10 mg/kg to 30 mg/kg, PO, q8hr  43


90 mg compounded flavored tablet (Bio-Serv)/ 1 tablet, PO, q24hr (rats)  44


  • Gabapentin may be combined with tramadol (an opioid) where nerve pain is not controlled by an opioid alone can be helpful.12 It is important to follow the advice of the veterinarian, when prescribed, as the combination can increase risk of sedation.
  • When incorporating gabapentin in the treatment of seizures, avoid abrupt withdrawal of gabapentin to reduce the risk of increased seizure frequency and status epilepticus. It is important for the pet owner to keep record of any seizure activity, in the event medication efficacy needs to be reviewed by the veterinarian, such as: increased frequency, duration, or type of seizure activity.
  • Gabapentin may be given with or without food. It is suggested to give right before feeding or with food as it may cause stomach upset.
  • Store tablets and capsules at room temperature away from light and moisture. For compounded liquid or suspension medication follow directions on label.


  • Nathalie Baldwin, DVM
  • Adele Wharton, MRCVS, CertGP (F&L) Veterinary Surgeon
  1. Truhaut, R., Coquet, B., Fouillet, X., Galland, L., Guyot, D., Rouaud, J. L., & Long, D. W. (1977). Sub-acute toxicity of xylitol in rats; absence of hepatotoxicity. Toxicology, 8(1), 79–85.
  2. Kay, N. (2021, August 24). Popular xylitol products that can poison your dog. Retrieved October 5, 2021, from
  3. Islam, Md. S. (2011). Effects of xylitol as a sugar substitute on diabetes-related parameters in nondiabetic rats. Journal of Medicinal Food, 14(5), 505–511.
  4. Schmid, R. D., & Hovda, L. R. (2015). Acute hepatic failure in a dog after xylitol ingestion. Journal of Medical Toxicology, 12(2), 201–205.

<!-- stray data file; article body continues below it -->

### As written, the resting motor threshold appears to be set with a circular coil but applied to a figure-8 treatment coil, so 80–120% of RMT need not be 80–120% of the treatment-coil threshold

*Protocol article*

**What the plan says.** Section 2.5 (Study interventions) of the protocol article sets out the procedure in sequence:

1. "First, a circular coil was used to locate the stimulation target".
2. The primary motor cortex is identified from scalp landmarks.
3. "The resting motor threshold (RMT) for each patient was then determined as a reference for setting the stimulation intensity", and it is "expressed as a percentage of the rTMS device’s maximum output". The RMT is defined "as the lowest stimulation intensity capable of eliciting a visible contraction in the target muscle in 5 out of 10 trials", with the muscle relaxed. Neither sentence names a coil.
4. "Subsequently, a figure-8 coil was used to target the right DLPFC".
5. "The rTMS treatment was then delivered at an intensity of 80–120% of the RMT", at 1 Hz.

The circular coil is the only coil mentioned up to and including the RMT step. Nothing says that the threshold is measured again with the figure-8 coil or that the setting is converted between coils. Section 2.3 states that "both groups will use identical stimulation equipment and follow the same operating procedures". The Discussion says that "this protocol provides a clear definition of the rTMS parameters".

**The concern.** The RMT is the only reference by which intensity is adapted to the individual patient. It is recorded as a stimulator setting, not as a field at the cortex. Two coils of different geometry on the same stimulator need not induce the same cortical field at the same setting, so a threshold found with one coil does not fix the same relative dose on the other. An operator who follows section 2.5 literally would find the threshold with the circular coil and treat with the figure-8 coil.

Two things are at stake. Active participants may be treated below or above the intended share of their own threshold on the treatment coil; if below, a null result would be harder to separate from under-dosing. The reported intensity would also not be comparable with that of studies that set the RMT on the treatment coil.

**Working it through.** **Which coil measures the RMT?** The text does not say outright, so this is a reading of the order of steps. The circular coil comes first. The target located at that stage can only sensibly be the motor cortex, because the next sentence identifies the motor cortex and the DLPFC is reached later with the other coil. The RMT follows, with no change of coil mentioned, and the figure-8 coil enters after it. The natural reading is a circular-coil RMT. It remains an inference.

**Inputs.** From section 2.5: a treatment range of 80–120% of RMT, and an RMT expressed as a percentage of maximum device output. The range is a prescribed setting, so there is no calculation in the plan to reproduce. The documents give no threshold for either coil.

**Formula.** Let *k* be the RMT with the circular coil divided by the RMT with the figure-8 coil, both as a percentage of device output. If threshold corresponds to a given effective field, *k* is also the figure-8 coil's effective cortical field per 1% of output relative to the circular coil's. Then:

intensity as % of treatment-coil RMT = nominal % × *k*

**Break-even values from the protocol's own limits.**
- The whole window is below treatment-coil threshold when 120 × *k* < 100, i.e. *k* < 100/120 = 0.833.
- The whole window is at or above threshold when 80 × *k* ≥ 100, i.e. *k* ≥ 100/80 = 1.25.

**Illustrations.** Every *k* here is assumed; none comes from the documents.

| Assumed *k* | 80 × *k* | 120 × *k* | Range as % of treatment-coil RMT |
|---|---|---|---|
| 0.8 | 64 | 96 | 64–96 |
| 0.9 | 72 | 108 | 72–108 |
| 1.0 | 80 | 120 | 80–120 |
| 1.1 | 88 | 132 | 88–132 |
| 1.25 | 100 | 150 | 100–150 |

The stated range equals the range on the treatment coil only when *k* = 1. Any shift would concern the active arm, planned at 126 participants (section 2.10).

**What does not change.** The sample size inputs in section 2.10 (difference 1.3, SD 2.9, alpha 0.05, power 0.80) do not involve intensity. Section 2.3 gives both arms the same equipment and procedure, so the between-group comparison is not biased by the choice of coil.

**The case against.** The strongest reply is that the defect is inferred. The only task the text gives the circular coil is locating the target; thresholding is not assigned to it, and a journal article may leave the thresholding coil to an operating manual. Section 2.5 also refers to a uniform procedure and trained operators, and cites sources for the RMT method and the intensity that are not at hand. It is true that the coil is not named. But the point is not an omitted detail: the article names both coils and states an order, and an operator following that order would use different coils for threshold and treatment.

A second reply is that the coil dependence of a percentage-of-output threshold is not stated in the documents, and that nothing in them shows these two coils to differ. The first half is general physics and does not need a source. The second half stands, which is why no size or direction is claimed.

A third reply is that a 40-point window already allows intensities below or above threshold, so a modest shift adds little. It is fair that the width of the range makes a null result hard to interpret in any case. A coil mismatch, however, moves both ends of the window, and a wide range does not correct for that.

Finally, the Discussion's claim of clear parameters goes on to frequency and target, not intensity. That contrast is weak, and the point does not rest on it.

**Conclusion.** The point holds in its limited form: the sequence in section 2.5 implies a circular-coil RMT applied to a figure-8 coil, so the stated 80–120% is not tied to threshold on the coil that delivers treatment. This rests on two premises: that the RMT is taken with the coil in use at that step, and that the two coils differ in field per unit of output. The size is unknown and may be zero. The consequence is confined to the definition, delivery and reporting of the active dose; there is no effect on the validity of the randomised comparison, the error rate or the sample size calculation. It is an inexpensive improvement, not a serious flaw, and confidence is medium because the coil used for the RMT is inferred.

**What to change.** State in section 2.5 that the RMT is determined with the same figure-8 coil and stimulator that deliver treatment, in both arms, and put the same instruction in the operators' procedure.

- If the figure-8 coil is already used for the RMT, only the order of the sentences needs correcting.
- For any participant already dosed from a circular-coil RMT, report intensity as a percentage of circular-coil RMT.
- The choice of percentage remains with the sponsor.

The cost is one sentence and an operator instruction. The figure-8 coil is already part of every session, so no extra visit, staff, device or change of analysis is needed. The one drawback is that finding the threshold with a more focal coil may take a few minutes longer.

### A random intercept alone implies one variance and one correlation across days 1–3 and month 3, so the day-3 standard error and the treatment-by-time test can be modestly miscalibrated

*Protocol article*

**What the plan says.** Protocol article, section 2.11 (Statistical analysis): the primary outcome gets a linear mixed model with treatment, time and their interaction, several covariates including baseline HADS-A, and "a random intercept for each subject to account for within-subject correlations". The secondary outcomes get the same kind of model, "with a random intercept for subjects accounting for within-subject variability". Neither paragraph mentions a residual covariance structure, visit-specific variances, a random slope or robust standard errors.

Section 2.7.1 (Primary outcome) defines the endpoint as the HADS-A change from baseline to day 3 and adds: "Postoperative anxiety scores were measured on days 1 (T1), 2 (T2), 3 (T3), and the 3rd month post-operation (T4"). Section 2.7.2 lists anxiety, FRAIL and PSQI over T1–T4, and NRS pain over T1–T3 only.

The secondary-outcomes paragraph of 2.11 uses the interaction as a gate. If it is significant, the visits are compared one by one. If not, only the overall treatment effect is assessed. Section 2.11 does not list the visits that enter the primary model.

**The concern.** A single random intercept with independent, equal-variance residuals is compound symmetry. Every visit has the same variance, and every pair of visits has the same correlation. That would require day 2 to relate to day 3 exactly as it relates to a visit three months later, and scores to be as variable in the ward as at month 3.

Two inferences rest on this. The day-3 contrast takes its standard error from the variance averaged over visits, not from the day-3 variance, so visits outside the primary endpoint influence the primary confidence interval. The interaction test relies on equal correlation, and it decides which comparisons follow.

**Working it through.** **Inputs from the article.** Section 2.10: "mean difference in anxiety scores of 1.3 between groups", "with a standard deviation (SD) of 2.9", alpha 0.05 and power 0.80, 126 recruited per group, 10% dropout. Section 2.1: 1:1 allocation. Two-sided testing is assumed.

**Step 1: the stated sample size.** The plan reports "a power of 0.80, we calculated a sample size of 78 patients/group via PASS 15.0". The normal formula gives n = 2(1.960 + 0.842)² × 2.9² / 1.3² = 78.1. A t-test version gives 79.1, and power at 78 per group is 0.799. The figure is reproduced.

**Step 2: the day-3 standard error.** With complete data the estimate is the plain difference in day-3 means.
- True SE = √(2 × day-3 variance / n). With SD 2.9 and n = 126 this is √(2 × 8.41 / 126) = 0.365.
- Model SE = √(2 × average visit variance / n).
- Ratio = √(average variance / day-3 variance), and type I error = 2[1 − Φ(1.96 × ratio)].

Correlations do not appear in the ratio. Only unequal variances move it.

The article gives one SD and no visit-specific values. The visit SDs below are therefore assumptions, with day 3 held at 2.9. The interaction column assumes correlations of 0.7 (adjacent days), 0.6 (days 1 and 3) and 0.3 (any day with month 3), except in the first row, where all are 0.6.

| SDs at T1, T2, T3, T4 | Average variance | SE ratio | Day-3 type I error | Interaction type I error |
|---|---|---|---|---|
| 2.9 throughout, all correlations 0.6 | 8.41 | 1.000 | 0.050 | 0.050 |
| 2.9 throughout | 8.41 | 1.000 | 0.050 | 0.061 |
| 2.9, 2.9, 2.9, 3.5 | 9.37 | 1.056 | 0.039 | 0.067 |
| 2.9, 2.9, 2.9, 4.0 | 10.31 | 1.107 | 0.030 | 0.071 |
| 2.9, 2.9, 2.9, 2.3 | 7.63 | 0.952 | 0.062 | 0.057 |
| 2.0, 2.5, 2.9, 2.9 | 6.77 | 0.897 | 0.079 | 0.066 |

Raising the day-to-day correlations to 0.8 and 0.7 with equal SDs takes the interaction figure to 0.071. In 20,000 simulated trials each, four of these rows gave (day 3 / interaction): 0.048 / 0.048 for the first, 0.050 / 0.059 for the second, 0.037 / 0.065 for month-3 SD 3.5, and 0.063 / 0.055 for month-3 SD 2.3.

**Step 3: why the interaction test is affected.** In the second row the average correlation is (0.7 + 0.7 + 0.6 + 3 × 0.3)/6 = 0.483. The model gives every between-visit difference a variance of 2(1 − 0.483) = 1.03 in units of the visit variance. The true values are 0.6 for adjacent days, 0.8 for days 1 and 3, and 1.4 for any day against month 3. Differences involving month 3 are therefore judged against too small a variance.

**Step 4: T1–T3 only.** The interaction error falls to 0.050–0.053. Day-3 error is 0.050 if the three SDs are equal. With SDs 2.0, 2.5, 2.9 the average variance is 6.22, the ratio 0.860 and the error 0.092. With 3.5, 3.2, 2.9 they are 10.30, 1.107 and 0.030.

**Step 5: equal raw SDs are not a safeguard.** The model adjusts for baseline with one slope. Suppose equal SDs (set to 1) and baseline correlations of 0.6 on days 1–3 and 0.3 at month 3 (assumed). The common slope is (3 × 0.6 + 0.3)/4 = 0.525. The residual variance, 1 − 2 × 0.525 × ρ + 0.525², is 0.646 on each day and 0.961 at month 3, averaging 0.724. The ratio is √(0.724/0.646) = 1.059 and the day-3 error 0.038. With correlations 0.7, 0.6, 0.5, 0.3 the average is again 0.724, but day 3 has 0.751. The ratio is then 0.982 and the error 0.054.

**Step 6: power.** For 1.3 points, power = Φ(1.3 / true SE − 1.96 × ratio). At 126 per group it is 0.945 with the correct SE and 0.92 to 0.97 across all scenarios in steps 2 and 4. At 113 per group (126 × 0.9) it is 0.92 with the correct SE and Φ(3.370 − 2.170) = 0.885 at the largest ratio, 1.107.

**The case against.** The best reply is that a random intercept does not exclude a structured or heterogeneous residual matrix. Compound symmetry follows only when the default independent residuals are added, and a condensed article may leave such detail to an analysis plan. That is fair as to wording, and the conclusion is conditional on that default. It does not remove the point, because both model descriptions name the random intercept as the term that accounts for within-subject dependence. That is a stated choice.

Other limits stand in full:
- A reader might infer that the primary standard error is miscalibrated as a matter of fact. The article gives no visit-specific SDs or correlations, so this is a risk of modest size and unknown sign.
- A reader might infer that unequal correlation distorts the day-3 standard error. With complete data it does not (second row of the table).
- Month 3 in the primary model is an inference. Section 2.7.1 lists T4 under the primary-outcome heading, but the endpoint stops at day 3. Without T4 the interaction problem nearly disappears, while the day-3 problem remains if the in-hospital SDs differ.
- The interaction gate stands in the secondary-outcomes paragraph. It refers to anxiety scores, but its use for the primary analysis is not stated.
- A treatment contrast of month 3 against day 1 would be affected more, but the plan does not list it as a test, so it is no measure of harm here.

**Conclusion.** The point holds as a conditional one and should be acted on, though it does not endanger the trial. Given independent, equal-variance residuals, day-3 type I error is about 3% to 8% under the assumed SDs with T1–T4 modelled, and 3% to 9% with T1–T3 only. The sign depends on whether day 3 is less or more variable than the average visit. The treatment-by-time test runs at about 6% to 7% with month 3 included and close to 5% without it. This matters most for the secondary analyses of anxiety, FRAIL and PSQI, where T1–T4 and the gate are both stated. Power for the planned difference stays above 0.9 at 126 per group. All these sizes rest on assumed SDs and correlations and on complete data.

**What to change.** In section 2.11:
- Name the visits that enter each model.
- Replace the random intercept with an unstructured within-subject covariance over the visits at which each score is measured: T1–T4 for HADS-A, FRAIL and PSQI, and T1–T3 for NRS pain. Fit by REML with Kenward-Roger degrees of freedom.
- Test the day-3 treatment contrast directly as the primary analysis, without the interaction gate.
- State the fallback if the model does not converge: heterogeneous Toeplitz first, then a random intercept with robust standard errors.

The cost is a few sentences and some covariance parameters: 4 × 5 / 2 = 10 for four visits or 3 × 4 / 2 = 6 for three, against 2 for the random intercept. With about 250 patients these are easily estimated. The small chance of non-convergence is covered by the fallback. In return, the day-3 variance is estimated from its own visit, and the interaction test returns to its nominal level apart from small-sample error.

5. Plumb, D. (2008). Gabapentin. In Plumb’s Veterinary Drug Handbook (6th ed., pp. 415-417).
  6. Vollmer, K. O., von Hodenberg, A., & Kölle, E. U. (1986). Pharmacokinetics and metabolism of gabapentin in rat, dog and man. Arzneimittel-Forschung, 36(5), 830–839.
  7. Radulovic, L. L., Türck, D., von Hodenberg, A., Vollmer, K. O., McNally, W. P., DeHart, P. D., Hanson, B. J., Bockbrader, H. N., & Chang, T. (1995). Disposition of gabapentin (neurontin) in mice, rats, dogs, and monkeys. Drug metabolism and disposition: the biological fate of chemicals, 23(4), 441–448.
  8. Petrere, J. (1994). Developmental toxicity studies in mice, rats, and rabbits with the anticonvulsant gabapentin. Fundamental and Applied Toxicology, 23(4), 585–589.
  9. Sigler, R. (1995). Pancreatic acinar cell neoplasia in male Wistar rats following 2 years of gabapentin exposure. Toxicology, 98(1–3), 73–82.
  10. Ibrahim, M. A., Abdelzaher, W. Y., Rofaeil, R. R., & Abdelwahab, S. (2018). Efficacy and safety of combined low doses of either diclofenac or celecoxib with gabapentin versus their single high dose in treatment of neuropathic pain in rats. Biomedicine & Pharmacotherapy, 100, 267–274.
  11. Field, M. J., Gonzalez, M. I., Tallarida, R. J., & Singh, L. (2002). Gabapentin and the Neurokinin1 receptor antagonist CI-1021 act synergistically in two rat models of neuropathic pain. Journal of Pharmacology and Experimental Therapeutics, 303(2), 730–735.
  12. Granados-Soto, V., & Argüelles, C. F. (2005). Synergic antinociceptive interaction between tramadol and gabapentin after local, spinal and systemic administration. Pharmacology, 74(4), 200–208.
  13. Anand, S. (2012). Gabapentin for pruritus in palliative care. American Journal of Hospice and Palliative Medicine, 30 (2), 192–196.
  14. Jeong, K.-Y., & Kang, J.-H. (2014). Investigation of the pruritus-induced functional activity in the rat brain using manganese-enhanced MRI. Journal of Magnetic Resonance Imaging, 42(3), 709–716.
  15. Wong, L.-S., Wu, T., & Lee, C.-H. (2017). Inflammatory and noninflammatory itch: implications in pathophysiology-directed treatments. International Journal of Molecular Sciences, 18(7), 1485.
  16. Hayashida, K., DeGoes, S., Curry, R., & Eisenach, J. C. (2007). Gabapentin activates spinal noradrenergic activity in rats and humans and reduces hypersensitivity after surgery. Anesthesiology, 106(3), 557–562.